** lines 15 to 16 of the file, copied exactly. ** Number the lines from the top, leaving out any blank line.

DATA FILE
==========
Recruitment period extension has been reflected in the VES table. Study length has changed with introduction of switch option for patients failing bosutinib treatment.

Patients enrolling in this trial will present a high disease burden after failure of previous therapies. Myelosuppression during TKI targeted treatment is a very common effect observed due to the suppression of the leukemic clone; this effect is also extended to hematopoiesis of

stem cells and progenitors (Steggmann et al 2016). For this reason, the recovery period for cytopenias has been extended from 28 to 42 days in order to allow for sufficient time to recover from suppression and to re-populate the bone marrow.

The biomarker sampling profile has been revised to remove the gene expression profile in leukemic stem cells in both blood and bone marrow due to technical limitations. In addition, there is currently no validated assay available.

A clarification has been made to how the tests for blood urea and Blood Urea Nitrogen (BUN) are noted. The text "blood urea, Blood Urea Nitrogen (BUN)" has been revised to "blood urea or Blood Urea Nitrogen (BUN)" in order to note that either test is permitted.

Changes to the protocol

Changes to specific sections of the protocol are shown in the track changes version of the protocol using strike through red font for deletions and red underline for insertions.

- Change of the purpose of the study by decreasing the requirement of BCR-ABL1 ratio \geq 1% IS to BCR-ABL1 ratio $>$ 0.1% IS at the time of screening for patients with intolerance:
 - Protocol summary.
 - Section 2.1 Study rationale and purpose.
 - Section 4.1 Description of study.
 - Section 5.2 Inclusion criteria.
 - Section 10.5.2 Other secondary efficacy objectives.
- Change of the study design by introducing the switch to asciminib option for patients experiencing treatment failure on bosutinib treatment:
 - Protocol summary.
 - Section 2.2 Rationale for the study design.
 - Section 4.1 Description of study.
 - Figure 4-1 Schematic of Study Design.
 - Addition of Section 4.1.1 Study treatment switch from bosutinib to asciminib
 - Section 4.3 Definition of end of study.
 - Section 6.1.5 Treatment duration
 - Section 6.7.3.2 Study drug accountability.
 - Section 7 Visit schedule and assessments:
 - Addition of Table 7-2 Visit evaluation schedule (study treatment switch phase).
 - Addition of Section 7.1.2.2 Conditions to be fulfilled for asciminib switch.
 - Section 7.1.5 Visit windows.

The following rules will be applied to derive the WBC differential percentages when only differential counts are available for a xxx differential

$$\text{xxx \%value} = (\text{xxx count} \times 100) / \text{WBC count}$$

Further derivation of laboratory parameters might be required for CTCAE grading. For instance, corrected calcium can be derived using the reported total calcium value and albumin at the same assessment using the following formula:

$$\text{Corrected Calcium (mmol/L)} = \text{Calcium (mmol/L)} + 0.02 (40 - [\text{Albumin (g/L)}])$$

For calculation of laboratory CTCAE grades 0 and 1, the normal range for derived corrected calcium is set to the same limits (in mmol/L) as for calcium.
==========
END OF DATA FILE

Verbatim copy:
 - Protocol summary.
 - Section 2.2 Rationale for the study design.